After college, I began my career as a manufacturing engineer at Cummins Engine Company. To be honest, I was clueless as to what I was doing, but thankfully had some leaders that helped guide me. The challenge with their mentoring is that it was old school. They focused more on trench work and survival. After six months in the role as an ME, I was focused on keeping the existing equipment going instead of engineering anything. My role was essentially a maintenance tech with an ME title. The supervisor of the line I was responsible for paged me at every whim. Instead of focusing on process improvement, I was focused on production survival. Of course, because this was my first job, it all seemed natural. I have always enjoyed troubleshooting and solving problems, so I fit right in.
As I learned more and understood the needs of the department, I realized that if I continued to duct tape the issues, we would never get ahead. This really was survival and not my ideal career path. After 5 years, I chose to change careers. As a sales engineer, I was able to stay involved with manufacturing, but avoid the day to day survival mode. My assumption was that other companies utilized their ME’s to focus on new processes and process improvement. I was wrong. Most companies use ME’s as technicians to troubleshoot issues and duct tape the equipment until a permanent fix can be implemented. This stands to reason because if you can’t ship the products being manufactured, there is no cash flow. No cash flow means no payroll and no profits. So, we became slaves to the process. “Whatever it takes” is the motto for nearly every company I have visited in my 20-year sales career. It is a cycle that is difficult to escape because troubleshooting and firefighting are easier than permanent solutions.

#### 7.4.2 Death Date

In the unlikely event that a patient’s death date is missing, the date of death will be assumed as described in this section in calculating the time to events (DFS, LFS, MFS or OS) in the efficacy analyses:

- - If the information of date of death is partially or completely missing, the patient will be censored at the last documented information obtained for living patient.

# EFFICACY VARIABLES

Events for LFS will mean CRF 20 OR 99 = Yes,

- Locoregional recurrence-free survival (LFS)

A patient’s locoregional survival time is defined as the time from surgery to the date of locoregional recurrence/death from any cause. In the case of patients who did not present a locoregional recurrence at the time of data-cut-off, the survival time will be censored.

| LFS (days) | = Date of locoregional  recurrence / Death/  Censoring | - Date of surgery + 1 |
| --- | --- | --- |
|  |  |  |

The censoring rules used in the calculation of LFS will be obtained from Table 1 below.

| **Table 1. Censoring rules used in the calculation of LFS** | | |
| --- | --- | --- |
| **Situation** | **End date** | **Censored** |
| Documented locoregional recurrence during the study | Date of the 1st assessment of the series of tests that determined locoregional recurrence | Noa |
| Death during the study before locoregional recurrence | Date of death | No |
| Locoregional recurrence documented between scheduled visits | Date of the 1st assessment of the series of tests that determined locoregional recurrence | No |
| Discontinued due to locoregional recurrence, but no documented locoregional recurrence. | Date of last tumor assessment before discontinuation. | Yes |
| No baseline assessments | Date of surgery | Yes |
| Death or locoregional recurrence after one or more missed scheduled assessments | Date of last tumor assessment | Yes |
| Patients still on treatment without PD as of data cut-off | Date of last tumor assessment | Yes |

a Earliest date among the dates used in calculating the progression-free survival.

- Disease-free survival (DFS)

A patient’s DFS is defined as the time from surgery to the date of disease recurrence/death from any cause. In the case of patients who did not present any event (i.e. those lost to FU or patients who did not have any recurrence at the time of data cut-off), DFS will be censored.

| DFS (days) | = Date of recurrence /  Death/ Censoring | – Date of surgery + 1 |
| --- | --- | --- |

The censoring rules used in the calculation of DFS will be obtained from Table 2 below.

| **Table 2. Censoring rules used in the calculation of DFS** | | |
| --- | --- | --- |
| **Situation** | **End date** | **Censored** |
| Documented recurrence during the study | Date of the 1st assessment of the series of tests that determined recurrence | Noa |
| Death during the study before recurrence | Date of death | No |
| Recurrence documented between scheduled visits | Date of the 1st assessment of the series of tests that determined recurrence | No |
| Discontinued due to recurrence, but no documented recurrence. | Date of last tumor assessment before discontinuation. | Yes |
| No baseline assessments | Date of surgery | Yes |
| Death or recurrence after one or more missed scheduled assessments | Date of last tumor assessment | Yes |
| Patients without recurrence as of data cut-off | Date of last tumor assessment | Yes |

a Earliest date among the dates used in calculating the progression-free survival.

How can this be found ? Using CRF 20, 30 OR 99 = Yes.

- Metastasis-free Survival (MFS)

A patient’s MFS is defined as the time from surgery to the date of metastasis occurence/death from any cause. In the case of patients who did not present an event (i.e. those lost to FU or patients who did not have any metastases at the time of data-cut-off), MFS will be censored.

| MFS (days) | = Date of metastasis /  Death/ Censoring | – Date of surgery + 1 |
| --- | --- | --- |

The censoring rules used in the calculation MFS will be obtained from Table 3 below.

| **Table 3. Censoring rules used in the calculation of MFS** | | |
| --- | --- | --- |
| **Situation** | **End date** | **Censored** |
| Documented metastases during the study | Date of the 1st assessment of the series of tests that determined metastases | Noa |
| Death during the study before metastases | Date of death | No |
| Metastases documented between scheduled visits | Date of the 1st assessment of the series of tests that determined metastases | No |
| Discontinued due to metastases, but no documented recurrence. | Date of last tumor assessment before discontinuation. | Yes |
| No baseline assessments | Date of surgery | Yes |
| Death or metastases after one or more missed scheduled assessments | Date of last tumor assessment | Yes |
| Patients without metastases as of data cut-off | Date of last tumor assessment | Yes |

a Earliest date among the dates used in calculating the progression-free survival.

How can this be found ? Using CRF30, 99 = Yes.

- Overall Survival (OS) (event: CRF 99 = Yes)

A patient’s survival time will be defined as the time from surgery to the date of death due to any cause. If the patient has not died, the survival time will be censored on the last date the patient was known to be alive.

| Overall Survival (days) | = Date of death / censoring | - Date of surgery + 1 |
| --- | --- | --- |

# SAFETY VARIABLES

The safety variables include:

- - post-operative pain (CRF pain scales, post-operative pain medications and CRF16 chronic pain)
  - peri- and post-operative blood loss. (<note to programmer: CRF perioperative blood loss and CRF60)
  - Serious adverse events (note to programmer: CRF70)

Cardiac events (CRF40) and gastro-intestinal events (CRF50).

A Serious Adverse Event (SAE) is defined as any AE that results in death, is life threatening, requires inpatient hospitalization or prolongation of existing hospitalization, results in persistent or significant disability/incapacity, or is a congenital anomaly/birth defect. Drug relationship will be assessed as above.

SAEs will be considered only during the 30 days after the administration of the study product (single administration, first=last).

-Why is firefighting addictive?
-How do we break the firefighting addiction?
-What is the ideal role for an ME?
Question 1: Why is firefighting addictive?
Engineers really enjoy solving problems. As members of an organization, we also enjoy being the hero. Solving issues to get production flowing again validates our value as a team member. Solving problems is also inherently satisfying. So, firefighting allows us to solve problems and be the hero. Who wouldn’t enjoy such a role and the recognition as a valued team member?